A new study has found that couples who have a child with an autism spectrum disorder (ASD) have an 80% risk of getting divorce. The Adolescents and Adults With Autism study involved 391 families with autistic children and compared them with other families whose children were developing normally. The families were matched based on the age, sex and birth order of the child with an ASD, as well as the age, ethnicity and education of the mother.
Results showed that divorce rates among couples raising a child with an ASD were 23.5%, nearly twice as high as the 14% rate for the control families. The risk of divorce was even higher for families that had to contend with one or more older siblings in addition to the child with ASD. If the mother was younger when her autistic child was born she was more likely to divorce. The risk remained until their autistic child reached the age of 30. For the control families, the divorce risk began to decline when children turned 8, and was “virtually non-existent” by the time kids were 26, the researchers found.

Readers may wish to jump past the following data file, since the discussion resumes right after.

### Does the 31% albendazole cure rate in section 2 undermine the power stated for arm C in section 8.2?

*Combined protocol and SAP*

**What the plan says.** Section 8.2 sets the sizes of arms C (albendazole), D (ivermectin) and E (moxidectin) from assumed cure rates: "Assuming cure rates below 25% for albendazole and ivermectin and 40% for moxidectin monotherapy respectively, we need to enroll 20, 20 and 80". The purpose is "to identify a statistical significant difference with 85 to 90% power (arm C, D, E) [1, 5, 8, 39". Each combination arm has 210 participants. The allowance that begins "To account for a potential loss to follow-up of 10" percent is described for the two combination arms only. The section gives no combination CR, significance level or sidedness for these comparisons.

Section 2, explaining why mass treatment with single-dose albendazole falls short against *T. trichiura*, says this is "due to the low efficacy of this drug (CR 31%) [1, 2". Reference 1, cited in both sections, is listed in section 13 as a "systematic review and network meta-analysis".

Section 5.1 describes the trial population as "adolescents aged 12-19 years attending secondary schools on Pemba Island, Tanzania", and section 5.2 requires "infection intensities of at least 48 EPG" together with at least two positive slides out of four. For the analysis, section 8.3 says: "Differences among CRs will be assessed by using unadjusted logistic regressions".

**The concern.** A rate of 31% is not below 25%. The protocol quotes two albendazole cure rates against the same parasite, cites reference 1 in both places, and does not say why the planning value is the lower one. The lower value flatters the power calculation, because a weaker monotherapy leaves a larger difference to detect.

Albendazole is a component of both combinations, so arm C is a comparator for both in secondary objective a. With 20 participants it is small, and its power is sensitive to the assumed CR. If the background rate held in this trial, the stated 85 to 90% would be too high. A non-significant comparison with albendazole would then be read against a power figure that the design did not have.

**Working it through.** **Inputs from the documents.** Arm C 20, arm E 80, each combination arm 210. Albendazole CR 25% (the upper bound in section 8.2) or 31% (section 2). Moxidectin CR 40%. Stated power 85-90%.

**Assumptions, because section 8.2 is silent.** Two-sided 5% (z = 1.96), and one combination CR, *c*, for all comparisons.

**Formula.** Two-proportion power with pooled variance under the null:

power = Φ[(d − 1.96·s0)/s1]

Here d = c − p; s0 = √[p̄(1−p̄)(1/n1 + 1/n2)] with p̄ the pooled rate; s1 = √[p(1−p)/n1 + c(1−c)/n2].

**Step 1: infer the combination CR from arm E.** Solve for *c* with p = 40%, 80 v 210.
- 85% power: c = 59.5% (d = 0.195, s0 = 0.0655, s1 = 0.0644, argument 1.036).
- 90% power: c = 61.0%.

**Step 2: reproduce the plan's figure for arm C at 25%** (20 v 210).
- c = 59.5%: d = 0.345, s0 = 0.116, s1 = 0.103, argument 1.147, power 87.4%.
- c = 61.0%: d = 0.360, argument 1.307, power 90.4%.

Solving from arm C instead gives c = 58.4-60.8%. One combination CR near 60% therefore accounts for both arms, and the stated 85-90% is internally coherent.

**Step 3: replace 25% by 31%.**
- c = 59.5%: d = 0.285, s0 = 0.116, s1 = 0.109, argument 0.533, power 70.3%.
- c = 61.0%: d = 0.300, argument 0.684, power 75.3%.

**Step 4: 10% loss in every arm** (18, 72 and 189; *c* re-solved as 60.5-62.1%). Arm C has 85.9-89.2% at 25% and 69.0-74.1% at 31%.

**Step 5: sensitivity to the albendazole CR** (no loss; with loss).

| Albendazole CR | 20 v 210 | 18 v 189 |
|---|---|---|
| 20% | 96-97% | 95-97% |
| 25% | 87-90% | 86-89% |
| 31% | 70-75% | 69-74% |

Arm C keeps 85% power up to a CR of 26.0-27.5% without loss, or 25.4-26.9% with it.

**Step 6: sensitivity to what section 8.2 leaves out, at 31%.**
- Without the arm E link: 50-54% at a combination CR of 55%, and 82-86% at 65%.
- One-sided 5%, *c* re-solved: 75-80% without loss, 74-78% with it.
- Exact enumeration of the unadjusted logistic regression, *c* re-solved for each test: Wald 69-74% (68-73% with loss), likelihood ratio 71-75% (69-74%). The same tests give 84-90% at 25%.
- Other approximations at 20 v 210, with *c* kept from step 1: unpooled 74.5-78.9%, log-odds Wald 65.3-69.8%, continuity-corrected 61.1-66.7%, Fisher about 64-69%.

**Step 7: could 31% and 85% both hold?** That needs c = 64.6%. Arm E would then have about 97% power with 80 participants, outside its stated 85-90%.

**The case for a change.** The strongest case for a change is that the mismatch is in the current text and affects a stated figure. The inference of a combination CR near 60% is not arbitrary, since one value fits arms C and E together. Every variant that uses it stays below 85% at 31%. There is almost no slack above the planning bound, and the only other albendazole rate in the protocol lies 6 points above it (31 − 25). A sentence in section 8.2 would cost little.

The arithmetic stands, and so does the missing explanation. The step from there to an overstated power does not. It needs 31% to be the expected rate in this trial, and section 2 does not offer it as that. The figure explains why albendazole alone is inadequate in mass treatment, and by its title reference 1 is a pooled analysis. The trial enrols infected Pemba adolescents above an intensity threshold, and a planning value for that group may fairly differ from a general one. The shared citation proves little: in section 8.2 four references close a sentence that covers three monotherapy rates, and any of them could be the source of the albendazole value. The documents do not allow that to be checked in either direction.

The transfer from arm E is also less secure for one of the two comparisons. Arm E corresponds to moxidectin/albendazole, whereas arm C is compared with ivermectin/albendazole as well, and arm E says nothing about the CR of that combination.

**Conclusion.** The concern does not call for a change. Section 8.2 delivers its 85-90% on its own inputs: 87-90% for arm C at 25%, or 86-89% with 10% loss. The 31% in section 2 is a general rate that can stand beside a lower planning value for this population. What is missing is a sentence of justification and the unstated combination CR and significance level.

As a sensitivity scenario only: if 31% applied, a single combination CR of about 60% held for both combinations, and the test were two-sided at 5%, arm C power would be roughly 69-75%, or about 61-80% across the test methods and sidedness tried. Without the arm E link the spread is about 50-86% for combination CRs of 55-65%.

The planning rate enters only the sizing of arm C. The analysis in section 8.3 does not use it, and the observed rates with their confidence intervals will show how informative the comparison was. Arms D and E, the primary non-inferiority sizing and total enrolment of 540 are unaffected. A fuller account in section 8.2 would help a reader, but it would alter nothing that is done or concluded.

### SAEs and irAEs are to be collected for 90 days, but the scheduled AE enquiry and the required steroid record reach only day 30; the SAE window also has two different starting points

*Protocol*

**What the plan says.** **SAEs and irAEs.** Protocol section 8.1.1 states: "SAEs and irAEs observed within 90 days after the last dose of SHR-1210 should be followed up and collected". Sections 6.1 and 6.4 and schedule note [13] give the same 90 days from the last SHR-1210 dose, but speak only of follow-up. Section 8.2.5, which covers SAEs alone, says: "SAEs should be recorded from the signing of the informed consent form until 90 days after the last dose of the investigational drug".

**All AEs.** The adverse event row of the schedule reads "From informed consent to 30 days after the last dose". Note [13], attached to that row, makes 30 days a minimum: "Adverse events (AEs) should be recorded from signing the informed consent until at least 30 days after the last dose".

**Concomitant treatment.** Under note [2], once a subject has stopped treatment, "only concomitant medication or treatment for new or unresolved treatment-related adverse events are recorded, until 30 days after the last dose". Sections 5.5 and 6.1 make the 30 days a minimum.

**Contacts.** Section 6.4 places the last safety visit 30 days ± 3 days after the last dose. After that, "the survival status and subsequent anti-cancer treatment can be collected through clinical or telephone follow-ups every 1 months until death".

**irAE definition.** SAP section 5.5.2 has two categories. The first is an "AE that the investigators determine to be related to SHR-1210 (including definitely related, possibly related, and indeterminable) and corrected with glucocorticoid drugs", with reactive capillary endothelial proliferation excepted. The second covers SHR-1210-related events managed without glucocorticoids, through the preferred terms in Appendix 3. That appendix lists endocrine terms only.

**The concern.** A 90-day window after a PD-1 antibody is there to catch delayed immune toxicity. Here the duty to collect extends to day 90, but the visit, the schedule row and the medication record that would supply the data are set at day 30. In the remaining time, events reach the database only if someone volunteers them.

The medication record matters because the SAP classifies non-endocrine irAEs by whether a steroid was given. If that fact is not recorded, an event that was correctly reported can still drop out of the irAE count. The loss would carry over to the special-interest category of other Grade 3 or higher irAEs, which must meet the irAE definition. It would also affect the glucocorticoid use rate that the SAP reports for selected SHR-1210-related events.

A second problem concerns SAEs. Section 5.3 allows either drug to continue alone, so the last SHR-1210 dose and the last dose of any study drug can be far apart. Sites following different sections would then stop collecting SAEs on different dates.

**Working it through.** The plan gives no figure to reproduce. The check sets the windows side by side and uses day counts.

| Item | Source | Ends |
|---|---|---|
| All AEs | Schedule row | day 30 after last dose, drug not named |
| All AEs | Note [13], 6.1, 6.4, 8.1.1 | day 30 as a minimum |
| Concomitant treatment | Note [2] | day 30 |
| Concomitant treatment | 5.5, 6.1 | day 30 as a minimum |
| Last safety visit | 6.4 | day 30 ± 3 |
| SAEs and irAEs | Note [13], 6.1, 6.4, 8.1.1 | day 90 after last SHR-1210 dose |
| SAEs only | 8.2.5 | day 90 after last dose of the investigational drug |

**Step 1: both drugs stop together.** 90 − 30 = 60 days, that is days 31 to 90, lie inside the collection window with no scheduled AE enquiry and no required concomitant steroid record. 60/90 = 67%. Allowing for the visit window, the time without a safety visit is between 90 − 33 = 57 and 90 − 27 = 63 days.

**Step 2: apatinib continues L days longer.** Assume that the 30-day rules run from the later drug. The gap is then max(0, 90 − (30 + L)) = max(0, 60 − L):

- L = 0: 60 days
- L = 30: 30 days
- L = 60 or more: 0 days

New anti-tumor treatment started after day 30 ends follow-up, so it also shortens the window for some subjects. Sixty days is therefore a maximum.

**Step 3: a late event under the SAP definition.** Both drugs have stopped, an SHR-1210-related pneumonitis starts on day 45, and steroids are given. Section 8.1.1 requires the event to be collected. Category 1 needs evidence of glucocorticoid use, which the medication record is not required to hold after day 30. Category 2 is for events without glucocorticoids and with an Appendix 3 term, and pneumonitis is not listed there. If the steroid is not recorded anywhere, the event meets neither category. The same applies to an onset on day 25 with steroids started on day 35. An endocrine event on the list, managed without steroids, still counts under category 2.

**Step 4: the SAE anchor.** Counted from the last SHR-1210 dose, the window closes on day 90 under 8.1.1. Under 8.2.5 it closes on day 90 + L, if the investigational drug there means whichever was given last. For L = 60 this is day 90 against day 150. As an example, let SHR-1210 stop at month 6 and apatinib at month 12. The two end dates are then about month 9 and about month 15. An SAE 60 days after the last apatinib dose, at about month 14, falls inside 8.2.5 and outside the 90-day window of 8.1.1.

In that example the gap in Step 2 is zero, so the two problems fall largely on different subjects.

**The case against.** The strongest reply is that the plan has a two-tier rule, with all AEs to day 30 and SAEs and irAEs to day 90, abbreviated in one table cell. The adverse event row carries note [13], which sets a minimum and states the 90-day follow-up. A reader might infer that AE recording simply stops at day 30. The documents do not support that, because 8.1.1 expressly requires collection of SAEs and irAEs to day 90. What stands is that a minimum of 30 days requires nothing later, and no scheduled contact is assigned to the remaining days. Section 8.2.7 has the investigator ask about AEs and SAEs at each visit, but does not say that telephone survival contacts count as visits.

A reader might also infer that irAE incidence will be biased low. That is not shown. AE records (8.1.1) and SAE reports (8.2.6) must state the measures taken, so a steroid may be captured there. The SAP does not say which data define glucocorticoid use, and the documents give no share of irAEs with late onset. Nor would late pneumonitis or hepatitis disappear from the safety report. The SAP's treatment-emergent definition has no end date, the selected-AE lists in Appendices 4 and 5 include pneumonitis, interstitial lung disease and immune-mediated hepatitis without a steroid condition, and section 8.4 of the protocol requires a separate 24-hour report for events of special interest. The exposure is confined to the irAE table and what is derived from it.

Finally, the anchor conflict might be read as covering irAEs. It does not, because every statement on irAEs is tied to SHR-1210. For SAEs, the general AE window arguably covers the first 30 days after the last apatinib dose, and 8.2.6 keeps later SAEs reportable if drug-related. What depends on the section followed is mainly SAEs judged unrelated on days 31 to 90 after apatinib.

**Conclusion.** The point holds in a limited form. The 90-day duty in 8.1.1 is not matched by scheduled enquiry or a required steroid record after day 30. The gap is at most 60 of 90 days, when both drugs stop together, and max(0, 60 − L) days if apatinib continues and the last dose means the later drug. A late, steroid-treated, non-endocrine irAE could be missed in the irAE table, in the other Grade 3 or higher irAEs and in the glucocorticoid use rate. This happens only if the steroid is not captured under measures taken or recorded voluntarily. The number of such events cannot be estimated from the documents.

Sigan Hartley, assistant professor of human development and family studies at University of Wisconsin-Madison's Waisman Centre, said, “There seems to be a prolonged vulnerability for divorce in parents of children with autism…Typically, if couples can survive the early child-rearing years, parenting demands decrease and there is often less strain on the marriage…However, parents of children with autism often continue to live with and experience high parenting demands into their child's adulthood, and thus marital strain may remain high in these later years.”
According to researchers, from the University of Wisconsin-Madison, Georgia State University and Boston University, the results were not surprising but similar to those parents with a child with attention deficit/hyperactivity disorder. However divorce rates were not more common in families with more than one autistic child say researchers.
They concluded that parents coping with a child with ASD should get help in “identifying strategies to enhance their marital relationship in an ongoing way, such as learning how to best communicate with and support their spouse and carving out couple time”. They say, “It may be reassuring for parents to know that most marriages survive and thus their marriage is not destined for divorce, as is often incorrectly presented in the media.”
The findings were published in the August issue of the Journal of Family Psychology.